The notion that “Macs don’t get viruses” is something that has been around for years. And although that’s not entirely true (spoiler alert – they can!), in most instances, it’s the boring computers that need to concern themselves with that sort of nonsense – brands that run Windows, such as Acer, Lenovo, and Dell, among others.

And while Mac users are way cooler than their Windows-suffering counterparts, they still should know that there ARE viruses and malware that infect the Mac OS, even though they’re not as prevalent as those that taint Windows machines.

OK, the truth is that there ARE bad things that can infect Macs. A lot of the time, these are delivered by visiting non-mainstream websites, such as hardcore gaming sites and porn pages. But in other instances, a link from an email can infect your computer. Sometimes it’s just a malicious browser extension, other times it can be something far more serious.

How can you avoid this sort of trouble?

Start out by being a bit more careful on the places you visit – stay off bad sites, don’t click on any links that look suspect, and certainly avoid browser extensions that offer benefits – savings, rebates, etc. And most importantly, install a good anti-virus software, such as Malwarebytes. There are plenty to choose from – Norton, McAfee, and Sophos (among many others), but, unlike most others, Malwarebytes, while a subscription product, also offers a free version. Sure, that means you must manually scan your computer for bad stuff, but if you’re vigilant during your time online, chances are you have little to worry about.

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Is Your Data Being Synced Between All Your Different Devices?

One of the great advantages of using Apple products is the ability to seamlessly sync your data between devices (your Mac and your iPhone, say). Yet, I still get calls about how calendar entries on the Mac won’t update on the iPhone (or vice-versa), or that the number of contacts on one device doesn’t jive up with the other. Or changes made here don’t show up there. Or entire blocks of contacts are missing somewhere.

There are really only two serious players in this field – Gmail (Google) and iCloud (Apple). Understand that it’s a Coke/Pepsi, Mustang/Camaro, Beatles/Stones, Mary Ann/Ginger type of thing – people are generally more inclined to go with one over the other almost every time. So, for the sake of brevity, I’m sticking with these two here, although going with other providers is similar to enabling Google on your devices.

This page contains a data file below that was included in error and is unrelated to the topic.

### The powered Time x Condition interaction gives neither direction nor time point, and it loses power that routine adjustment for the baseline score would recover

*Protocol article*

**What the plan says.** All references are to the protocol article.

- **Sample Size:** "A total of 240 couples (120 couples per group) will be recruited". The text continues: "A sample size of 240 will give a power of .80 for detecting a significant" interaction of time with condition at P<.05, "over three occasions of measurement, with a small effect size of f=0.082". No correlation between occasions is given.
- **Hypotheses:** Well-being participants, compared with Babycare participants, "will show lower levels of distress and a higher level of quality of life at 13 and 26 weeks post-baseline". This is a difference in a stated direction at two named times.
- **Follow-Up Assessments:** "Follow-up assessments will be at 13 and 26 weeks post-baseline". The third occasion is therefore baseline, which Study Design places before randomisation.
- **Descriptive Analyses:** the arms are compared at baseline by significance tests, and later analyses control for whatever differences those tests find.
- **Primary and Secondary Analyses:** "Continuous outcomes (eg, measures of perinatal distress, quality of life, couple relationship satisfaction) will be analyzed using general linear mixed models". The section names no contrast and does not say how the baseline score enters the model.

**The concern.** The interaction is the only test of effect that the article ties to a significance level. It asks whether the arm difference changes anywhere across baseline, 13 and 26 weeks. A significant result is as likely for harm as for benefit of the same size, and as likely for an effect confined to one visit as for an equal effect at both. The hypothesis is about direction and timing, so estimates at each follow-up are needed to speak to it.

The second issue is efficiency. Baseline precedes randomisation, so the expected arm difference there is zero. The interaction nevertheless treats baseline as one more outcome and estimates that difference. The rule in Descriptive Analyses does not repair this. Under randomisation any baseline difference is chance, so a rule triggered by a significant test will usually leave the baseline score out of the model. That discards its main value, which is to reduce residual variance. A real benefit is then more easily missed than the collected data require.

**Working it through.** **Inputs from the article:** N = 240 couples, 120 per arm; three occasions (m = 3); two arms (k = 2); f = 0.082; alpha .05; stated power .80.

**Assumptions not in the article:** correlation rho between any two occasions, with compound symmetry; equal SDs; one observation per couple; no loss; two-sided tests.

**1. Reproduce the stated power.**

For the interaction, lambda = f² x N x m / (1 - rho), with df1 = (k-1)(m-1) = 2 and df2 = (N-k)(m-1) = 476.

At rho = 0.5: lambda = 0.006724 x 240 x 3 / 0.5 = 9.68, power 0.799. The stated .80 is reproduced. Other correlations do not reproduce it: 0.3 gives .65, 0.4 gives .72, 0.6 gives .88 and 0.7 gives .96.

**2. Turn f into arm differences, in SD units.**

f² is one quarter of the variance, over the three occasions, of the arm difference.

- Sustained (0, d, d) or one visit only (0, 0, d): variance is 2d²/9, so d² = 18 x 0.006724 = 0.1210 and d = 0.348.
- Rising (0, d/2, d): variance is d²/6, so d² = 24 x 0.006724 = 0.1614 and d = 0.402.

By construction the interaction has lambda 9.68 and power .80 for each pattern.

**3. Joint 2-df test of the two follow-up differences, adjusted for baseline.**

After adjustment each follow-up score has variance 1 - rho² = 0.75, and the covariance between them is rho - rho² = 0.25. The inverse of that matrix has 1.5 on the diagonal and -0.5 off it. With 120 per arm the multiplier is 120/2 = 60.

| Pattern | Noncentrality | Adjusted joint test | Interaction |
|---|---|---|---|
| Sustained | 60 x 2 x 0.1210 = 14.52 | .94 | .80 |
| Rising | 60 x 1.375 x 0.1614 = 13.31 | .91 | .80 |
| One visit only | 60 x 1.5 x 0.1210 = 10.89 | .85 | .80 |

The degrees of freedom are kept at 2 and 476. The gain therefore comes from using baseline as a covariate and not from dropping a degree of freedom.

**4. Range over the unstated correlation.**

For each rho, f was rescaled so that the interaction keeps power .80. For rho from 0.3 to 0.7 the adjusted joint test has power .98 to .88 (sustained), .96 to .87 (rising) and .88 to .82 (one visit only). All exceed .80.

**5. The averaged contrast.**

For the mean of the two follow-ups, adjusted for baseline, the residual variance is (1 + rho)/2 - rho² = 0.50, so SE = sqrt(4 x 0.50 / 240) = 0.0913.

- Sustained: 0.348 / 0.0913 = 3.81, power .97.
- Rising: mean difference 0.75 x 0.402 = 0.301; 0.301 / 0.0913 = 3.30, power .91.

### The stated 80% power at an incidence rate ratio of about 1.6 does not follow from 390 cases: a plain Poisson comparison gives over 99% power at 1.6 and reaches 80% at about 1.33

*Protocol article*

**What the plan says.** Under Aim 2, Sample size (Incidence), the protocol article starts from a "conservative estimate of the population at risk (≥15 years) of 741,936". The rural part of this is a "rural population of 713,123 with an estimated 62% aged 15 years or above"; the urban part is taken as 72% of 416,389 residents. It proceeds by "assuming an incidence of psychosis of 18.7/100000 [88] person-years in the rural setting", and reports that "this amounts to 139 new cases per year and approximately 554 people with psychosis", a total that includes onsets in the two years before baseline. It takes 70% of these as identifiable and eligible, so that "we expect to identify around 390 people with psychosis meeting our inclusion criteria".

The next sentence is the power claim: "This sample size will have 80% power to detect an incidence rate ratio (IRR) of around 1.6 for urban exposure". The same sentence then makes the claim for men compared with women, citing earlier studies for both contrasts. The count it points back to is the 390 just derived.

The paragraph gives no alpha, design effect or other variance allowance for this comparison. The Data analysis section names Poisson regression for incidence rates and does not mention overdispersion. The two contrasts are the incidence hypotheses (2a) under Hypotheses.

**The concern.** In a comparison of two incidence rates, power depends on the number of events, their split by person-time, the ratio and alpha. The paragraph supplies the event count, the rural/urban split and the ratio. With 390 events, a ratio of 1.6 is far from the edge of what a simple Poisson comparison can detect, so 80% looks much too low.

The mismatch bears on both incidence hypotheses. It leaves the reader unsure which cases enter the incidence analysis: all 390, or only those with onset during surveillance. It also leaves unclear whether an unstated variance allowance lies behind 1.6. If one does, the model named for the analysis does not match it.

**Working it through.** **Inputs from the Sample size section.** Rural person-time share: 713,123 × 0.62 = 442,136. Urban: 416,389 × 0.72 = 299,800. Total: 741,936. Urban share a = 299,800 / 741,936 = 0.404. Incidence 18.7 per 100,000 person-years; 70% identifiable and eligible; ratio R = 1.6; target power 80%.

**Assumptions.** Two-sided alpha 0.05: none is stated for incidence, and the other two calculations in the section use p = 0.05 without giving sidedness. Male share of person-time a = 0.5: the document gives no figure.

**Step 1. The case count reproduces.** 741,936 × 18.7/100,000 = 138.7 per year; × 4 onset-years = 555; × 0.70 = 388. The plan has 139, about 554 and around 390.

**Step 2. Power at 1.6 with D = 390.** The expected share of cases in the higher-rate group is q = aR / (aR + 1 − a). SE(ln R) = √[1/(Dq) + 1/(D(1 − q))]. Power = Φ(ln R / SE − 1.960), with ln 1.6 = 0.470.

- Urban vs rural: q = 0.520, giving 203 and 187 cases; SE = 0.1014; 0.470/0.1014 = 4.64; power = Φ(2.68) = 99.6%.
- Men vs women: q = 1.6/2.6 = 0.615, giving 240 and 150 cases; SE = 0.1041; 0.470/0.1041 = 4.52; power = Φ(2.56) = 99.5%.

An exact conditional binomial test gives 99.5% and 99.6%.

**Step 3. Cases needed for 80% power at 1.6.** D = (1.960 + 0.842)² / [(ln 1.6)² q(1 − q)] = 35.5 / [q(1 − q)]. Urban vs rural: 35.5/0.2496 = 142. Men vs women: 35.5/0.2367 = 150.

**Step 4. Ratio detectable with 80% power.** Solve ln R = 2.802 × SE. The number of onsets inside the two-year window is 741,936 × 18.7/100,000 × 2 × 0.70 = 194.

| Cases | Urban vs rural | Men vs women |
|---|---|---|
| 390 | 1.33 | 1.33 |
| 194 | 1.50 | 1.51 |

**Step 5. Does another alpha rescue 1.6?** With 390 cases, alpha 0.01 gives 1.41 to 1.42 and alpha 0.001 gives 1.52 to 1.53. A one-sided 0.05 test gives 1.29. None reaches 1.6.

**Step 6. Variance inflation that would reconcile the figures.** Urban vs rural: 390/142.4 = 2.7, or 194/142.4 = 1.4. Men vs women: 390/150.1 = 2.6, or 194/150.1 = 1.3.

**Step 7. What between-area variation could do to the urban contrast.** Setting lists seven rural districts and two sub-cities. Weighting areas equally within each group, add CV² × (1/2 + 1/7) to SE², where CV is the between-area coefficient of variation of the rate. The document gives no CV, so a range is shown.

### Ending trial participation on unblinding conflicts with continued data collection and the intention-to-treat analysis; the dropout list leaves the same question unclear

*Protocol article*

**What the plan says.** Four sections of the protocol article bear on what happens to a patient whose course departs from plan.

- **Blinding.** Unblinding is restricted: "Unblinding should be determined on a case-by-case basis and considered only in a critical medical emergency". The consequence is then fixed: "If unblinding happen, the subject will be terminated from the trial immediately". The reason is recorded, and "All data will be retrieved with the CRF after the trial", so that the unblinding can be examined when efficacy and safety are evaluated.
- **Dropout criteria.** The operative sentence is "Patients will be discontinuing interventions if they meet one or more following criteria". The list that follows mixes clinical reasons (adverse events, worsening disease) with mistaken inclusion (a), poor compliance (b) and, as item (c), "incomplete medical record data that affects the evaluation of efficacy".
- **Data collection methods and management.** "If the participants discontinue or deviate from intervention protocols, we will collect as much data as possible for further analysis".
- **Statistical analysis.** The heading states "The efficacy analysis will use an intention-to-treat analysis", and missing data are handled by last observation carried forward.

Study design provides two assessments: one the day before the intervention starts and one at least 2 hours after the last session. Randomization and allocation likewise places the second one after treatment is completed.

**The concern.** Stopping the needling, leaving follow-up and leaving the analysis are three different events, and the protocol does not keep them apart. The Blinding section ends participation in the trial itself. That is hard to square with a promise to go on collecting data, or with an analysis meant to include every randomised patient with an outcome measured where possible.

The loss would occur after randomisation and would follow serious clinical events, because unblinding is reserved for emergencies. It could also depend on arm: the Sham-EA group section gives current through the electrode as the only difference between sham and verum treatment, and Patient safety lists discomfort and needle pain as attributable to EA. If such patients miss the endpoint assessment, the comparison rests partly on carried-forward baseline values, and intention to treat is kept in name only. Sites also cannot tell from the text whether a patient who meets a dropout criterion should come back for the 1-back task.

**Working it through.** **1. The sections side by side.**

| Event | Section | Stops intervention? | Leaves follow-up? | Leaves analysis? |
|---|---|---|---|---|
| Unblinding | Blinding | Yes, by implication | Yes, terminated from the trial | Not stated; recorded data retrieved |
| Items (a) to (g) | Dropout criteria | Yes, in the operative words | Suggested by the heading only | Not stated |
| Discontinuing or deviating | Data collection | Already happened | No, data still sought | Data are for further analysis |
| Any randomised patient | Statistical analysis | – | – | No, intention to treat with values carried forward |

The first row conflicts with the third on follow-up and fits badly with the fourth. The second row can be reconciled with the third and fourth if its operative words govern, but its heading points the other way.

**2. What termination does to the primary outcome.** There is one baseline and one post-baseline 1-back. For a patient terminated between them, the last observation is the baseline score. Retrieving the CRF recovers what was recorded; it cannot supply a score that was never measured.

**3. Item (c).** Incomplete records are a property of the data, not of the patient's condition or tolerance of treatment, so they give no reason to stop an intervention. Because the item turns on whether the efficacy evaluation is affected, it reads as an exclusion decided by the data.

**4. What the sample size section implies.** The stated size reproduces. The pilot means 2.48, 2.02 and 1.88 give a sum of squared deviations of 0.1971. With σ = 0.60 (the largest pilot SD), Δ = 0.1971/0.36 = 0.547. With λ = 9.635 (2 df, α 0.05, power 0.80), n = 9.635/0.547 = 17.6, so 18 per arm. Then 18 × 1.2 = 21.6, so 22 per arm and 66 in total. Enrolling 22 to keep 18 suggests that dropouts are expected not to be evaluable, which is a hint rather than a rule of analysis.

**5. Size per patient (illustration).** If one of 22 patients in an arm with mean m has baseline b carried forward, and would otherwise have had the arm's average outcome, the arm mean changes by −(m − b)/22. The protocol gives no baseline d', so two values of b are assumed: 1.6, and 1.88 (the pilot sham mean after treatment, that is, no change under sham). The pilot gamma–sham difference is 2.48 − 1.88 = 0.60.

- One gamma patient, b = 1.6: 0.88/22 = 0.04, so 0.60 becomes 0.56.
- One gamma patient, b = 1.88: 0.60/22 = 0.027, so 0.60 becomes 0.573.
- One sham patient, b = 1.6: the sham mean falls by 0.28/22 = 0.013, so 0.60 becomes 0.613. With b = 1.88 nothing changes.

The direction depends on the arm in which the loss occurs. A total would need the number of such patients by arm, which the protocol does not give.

Let’s start with calendars: First of all, you have to understand the difference between SERVICE and SOFTWARE. As far as calendars are concerned, the ability of your appointments to be synced on multiple devices is a SERVICE. What you see on your computer or phone (most commonly, Apple’s Calendar app) is SOFTWARE. Think of this as an old-school way: A hardcopy calendar is analogous to the SOFTWARE; the physical writing of appointments on said calendar is the SERVICE.

OK, let’s take Apple Calendar app. (That’s the software.) Without any data in it, all it does is tell you what day it is. So, all you need to do is add the service.

But what is the service that syncs your calendar items?

OK, it’s (almost always) connected to some sort of email account. That could be Gmail (Google), iCloud (Apple), or any number of lesser providers. (I find Google and Apple to be the best options here.) If you’re using iCloud, it’s an easy setup. Pull down on the apple (upper left corner of the screen) and select SYSTEM SETTINGS. (Or SYSTEM PREFERNCES if you’re running a pre-Ventura operating system.) Click on your name at the top of the list, then on ICLOUD in the list. Under APPS USING ICLOUD, click on SHOW ALL (if Calendar isn’t visible in the list) and confirm it’s enabled. Similarly, on your iPhone (or iPad), tap SETTINGS and then your name at the top of the list. Tap ICLOUD in the list below, and SHOW ALL (if Calendar isn’t visible in the list) and confirm it’s enabled.

As far as Gmail is concerned, open the CALENDAR application on your computer, select SETTINGS (or PREFERNCES) under the Calendar menu (upper left corner of the screen, to the right of the apple) and then the ACCOUNTS tab. There, you can enter your Gmail account credentials and tick off ENABLE THIS ACCOUNT. On your iPhone (or iPad), under SETTINGS, scroll down to CALENDAR and tap ACCOUNTS. Here, you’re able to enter your Gmail credentials and have your calendar appear on your iPhone.

As far as contacts go, follow the same steps as above, except substitute CONTACTS in both instances for CALENDARS. Then, all should nicely sync!